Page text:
With the decline in dog fighting, it seemed for a time that the bully breeds would die away with it, but fanciers stepped in to save the dogs from extinction. They began breeding the dogs for exhibition instead. By the mid-19th century, it was clear that Bulldogs were becoming shorter in leg and developing larger heads while retaining their strength and tenacity. By the end of the 19th century, the Bulldog had come to much more closely resemble what it looks like today; the head was larger, the legs shorter, and the body stockier.

During this time, the Bulldog’s temperament changed as well. It softened considerably as the dog became less of an outdoor farm animal and more of a show animal and family pet. The modern Bulldog is almost unrecognizable compared to its progenitor. The Staffordshire Bull Terrier, the American Pit Bull Terrier, and the American Staffordshire Terrier have probably changed the least. From the Bulldog, other breeds were created as well. The French Bulldog and the Pug are miniaturized versions of early Bulldog types.

Enter The Terrier
As Bulldogs evolved to become powerful fighting dogs, terriers were busy evolving as well, shapming themselves to various climates and terrains all over Britain. Although the British terriers varied widely in appearance, they all specialized in one important activity – vermin control. When bull-baiting and dog fighting became illegal, many Bulldogs were crossed with terriers, including the now-extinct Old English Terrier and the Black and Tan Terrier (similar to the Manchester Terrier of today). In England, these crosses eventually became the Staffordshire Bull Terrier, the Bull Terrier, and the Miniature Bull Terrier. In America, they became something else.

The American Pit Bull Terrier and the American Staffordshire Terrier developed in much the same was as bully breeds in England. People emigrating to the U.S. brought their ‘Bull-and-Terriers’ with them in the 1700s and through the 1800s. The dogs shared the work of the people they came with, working as catch dogs and farm dogs to drive semi-wild cattle and hogs and hauling carts for miners. The bully breeds were an extremely versatile working dog.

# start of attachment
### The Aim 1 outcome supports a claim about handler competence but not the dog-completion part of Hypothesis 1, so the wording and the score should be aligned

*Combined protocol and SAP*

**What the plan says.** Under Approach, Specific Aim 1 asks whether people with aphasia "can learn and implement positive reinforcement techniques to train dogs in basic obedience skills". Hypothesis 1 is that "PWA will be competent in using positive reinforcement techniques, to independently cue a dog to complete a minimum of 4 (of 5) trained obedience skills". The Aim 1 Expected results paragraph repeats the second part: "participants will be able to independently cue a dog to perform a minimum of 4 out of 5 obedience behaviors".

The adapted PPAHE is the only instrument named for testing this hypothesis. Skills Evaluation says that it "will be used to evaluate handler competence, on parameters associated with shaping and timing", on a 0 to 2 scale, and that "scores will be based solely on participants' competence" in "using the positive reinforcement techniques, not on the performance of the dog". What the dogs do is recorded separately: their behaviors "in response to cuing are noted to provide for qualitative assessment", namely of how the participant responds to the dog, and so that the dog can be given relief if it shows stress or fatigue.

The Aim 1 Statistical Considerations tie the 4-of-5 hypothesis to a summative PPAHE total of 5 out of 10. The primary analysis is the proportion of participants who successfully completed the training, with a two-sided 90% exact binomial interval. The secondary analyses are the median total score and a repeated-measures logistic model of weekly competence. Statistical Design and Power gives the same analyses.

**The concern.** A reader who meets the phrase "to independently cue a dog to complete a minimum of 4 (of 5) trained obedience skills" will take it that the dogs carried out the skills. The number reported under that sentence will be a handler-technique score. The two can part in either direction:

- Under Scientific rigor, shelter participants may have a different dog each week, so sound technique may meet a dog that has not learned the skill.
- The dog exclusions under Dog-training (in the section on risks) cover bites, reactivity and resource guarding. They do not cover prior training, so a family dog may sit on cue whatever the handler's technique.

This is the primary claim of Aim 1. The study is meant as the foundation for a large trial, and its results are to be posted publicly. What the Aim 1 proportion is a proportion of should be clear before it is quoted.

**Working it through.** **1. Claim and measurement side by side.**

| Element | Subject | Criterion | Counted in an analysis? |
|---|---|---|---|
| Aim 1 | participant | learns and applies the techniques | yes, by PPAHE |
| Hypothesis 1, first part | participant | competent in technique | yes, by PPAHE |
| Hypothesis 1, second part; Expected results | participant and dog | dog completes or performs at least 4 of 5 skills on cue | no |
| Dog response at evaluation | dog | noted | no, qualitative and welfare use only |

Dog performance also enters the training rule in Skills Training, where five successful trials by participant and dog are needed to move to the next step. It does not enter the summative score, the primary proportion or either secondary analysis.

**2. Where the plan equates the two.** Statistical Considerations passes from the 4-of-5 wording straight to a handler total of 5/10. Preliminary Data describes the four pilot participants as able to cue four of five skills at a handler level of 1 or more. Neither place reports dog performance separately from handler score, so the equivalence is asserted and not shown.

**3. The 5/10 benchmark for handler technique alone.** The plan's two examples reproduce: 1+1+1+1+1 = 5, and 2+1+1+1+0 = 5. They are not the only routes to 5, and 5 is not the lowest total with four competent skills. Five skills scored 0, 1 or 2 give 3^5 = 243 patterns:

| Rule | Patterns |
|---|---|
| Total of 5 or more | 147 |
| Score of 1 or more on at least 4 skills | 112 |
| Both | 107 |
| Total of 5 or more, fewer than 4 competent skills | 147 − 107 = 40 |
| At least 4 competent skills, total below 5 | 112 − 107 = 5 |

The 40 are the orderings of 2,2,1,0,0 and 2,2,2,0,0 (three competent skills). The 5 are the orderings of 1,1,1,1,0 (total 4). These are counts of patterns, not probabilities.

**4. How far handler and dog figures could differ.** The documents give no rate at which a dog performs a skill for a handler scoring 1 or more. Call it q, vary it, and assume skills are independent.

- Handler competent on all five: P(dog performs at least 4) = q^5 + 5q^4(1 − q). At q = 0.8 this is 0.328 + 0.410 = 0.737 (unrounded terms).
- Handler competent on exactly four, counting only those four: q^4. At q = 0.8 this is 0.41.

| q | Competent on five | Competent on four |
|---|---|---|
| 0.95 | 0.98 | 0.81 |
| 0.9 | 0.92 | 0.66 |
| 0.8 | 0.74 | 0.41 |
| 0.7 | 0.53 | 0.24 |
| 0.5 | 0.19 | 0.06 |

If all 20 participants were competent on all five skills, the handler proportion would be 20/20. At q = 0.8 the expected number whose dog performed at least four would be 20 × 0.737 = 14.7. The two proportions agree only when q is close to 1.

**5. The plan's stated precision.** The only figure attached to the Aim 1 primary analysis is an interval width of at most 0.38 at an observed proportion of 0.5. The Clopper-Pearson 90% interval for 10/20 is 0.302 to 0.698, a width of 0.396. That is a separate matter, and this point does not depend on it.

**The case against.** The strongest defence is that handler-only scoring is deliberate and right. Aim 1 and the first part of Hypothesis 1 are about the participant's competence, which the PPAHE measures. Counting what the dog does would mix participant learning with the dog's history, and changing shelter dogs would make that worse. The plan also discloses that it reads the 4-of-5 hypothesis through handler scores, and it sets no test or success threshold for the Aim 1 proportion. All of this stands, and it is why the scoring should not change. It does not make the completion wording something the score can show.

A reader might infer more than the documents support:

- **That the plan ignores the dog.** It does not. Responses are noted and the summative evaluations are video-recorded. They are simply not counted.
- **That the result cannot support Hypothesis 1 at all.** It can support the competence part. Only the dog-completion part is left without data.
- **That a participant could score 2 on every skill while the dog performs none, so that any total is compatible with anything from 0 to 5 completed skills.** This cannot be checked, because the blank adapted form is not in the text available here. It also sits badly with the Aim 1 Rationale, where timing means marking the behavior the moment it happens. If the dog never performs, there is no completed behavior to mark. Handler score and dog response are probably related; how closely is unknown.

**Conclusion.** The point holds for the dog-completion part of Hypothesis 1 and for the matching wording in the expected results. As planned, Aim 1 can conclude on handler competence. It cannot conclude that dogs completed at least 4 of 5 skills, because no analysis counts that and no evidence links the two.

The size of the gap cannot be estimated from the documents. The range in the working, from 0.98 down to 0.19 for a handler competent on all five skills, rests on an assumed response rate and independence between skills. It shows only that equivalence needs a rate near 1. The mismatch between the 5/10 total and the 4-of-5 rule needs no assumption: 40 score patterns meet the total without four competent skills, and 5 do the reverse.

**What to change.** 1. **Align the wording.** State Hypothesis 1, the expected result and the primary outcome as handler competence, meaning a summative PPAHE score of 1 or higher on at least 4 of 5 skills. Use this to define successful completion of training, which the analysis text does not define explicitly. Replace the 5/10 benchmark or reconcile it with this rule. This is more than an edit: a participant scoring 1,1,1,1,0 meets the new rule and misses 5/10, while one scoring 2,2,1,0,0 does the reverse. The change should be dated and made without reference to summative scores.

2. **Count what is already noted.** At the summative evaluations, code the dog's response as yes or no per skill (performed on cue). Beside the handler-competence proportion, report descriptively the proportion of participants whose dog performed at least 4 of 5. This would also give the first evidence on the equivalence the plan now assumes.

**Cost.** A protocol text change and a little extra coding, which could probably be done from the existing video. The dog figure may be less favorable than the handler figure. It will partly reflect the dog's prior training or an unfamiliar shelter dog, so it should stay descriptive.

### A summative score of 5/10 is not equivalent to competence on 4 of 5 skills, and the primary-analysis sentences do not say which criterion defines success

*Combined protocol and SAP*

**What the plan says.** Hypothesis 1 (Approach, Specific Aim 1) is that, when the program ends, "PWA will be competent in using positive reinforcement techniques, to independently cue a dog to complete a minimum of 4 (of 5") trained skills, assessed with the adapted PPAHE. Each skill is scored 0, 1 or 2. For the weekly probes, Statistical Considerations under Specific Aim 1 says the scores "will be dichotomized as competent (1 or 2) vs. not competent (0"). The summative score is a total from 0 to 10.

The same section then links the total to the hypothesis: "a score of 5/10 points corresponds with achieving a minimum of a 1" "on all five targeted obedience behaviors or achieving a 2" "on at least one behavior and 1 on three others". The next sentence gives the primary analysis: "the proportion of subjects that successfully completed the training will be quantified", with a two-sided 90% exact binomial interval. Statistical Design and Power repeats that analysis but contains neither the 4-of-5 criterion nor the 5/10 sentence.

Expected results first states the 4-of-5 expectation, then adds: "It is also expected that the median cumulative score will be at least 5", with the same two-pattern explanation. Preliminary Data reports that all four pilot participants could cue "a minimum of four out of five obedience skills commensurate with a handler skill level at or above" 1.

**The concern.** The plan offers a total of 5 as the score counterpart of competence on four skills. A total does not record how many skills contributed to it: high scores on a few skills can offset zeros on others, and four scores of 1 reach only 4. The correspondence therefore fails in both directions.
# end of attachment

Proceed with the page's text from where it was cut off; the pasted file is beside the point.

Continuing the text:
Early American life, as it did in Britain, also included bullbaiting and dog-fighting. These types of dogs – which went by numerous names including pit terriers, pit bull terriers, half and halfs, Staffordshire fighting dogs, old family dogs, Yankee terriers and Rebel terriers – became today’s American Pit Bull Terrier, American Staffordshire Terrier, and American Bulldog.

The United Kennel Club (UKC) was formed in 1898, solely for the purpose of registering American Pit Bull Terriers. The first APBT registered, Bennett’s Ring, belonged to Chauncey Bennett, the founder of the UKC. A little more than a decade later, the American Dog Breeders Association (ADBA) came into being, also with the purpose of registering APBTs. The ADBA was founded by Guy McCord, a friend of John P. Colby, which is the grand old name in American Pit Bull Terriers. The Colby’s have bred APBTs for generations, their dogs being originally bred for fighting. Colby dogs are still being bred today.

When fighting became illegal in the U.S., some owners of the APBTs wanted to legitimize the breed and distance it from its fighting roots, so they took on the name Staffordshire Terrier and gained AKC (American Kennel Club) recognition in 1936. According to the American Staffordshire Terrier Club of America, although ancestors of the AmStaff were fighting dogs, selective breeding since the 1930s has been away from the fighting heritage. Today’s AmStaff is a companion and show dog rather than a gladiator.

APBTs, too, have taken their talents to less violent arenas of competition. They’re a versatile breed that competes successfully in conformation, obedience, tracking, agility, protection work and weight pulling. In temperament and appearance, the modern APBT and the AmStaff are identical. Hence, many APBTs registered with the UKC are also registered with the AKC as American Staffordshire Terriers. The Staffordshire Bull Terrier, a smaller version of the APBT/AmStaff, also originated in a similar manner, but was bred for a smaller appearance. All three breeds, the APBT, the AmStaff and the Staffie Bull are hence the same “type” of dog, all originating from the Bulldog,